The Market Abuse Regulation (596/2014/EU) (MAR) came into force on July 3rd 2016, and reversed the previous Market Abuse Directive (2003/6/EC) (MAD), replacing it with an extended scope and expanded civil market abuse regime across the EU. It aims to increase market integrity and investor protection, while enhancing the attractiveness of securities markets for capital raising.
The following categories of behaviour are defined as a market abuse in Market Abuse Regulation:
Market Abuse applies to financial instruments:
It is a civil offence to breach the MAR, which can be imposed by unlimited fines in the EU. In the UK, criminal sanctions for insider dealing and market manipulation can incur custodial sentences of up to 7 years and unlimited fines.
This type of behaviour occurs where an insider deals, attempts to deal or refrains from dealing based on inside information relating to the investment in question.
Inside information is:
Information that is considered precise, is information that indicates a set of circumstances which exists or which may reasonably be expected to come into existence, or an event which has occurred or which may reasonably be expected to occur and where it is specific enough to enable a conclusion to be drawn as to the possible effect of that set of circumstances or event on the prices of the financial instruments or the related derivative financial instrument in question.
Information would be likely to have a significant effect on price if it is information that a reasonable investor would be likely to use as part of the basis of his or her investment decisions.
Behaviour typical of insider dealing includes:
Person may typically come into possession of inside information through the following (non-exhaustive) variety of ways:
Working in the financial sector can be quite challenging. A lot of professionals have access to the inside information and very often they use this information to make a profit. After the 2008 crisis, the regulators around the world put a lot of effort into monitoring and detecting insiders. Currently there are a lot of automated systems to monitor emails and telephones conversations, and any suspicious transactions that may arise on the market. The regulated companies are required to provide adequate systems and controls to prevent insider dealing and report any suspicions to the local authorities.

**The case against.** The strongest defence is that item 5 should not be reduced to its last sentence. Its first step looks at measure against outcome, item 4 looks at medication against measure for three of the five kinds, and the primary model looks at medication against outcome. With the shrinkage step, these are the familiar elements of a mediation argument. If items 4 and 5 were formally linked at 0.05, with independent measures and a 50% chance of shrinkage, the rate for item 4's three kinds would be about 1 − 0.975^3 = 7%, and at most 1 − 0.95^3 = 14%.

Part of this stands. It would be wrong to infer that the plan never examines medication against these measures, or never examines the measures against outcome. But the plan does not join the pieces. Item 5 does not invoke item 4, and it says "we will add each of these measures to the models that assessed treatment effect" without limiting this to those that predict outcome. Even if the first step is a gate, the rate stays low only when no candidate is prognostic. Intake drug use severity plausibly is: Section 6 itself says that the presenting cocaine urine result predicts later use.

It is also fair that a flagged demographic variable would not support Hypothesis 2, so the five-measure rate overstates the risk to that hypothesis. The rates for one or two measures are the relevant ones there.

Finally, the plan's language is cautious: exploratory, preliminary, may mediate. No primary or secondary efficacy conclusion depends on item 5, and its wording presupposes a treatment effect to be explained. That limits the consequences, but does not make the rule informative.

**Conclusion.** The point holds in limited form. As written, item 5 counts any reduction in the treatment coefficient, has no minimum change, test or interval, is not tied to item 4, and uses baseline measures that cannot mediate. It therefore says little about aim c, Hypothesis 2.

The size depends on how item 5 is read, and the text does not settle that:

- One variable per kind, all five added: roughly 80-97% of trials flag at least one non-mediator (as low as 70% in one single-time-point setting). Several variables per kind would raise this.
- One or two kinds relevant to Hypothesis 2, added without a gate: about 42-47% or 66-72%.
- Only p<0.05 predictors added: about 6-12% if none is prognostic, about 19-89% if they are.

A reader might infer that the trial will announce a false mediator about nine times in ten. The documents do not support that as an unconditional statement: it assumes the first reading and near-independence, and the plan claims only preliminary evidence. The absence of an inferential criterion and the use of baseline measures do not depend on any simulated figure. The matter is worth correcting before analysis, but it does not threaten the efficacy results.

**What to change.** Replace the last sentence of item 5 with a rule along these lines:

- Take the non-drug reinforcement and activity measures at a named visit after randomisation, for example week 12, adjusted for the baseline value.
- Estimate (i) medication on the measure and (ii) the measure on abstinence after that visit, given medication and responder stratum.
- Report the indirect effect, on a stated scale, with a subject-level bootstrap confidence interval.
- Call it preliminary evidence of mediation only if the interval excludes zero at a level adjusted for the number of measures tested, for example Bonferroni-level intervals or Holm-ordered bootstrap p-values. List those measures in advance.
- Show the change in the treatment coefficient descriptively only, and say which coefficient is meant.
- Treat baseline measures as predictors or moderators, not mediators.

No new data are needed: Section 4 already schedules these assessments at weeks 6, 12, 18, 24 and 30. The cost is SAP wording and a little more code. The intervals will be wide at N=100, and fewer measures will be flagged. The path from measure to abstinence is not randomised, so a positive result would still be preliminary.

Unlawful disclosure refers to the act of revealing inside information to a third party without following the proper processes and procedures for dissemination of such information, except where the disclosure is made in the normal exercise of an employment, a profession or duties. To prevent unlawful disclosure, MAR mandates the use of insider lists which help track who has (had) access to inside information at a specific moment in time.
Professionals are prohibited from making unlawful disclosures and must obtain prior approval from the Head of Compliance or Money Laundering Reporting Officer before making any disclosures of inside information.
This information can be related to acquisitions, financial results, new Board or CEO appointments, or any information that can have a significant price on a company's share price.
Market manipulation refers to artificial inflation or deflation of the price of a security. It is also known as price manipulation or stock manipulation, which involves the literal manipulation of a financial market for personal gain. It means influencing the behaviour of the securities with the intent to do so.
Market manipulation is comprised of four broad activities:
A manipulating transaction is one where a person enters into a transaction, places an order to trade, or conducts any other behaviour which:
Examples of manipulating transactions include those being undertaken to give false and misleading impressions:
A manipulating device occurs in those situations where a person enters into a transaction, places an order to trade or any other activity or behaviour which affects or is likely to affect the price of one or several financial instruments and which employs a fictitious device or any other form of deception or artificiality.
The dissemination of manipulative information offence occurs where information disseminated through the media, including the internet or other means, which gives, or is likely to give, false or misleading signals as to the supply of, demand for, or price of any financial instrument, or is likely to secure, the price of such financial instruments at an abnormal or artificial level. This offence also includes the dissemination of rumours, where the person who made the dissemination knew, or ought to have known, that the information was false or misleading (further information on rumours is detailed on pg 9).
Lastly, the offence of engaging in any other misleading behaviour or distortion takes place where a person transmits false or misleading information or provides false or misleading inputs in relation to a benchmark, where they knew or ought to have known that it was false or misleading, or any other type of behaviour that manipulates the calculation of a benchmark.
 REGULATION (EU) No 596/2014 OF THE EUROPEAN PARLIAMENT AND OF THE COUNCIL of 16 April 2014
The author of the lesson: Tetyana Golovata, Compliance Officer at Schroders (Cazenove Capital), United Kingdom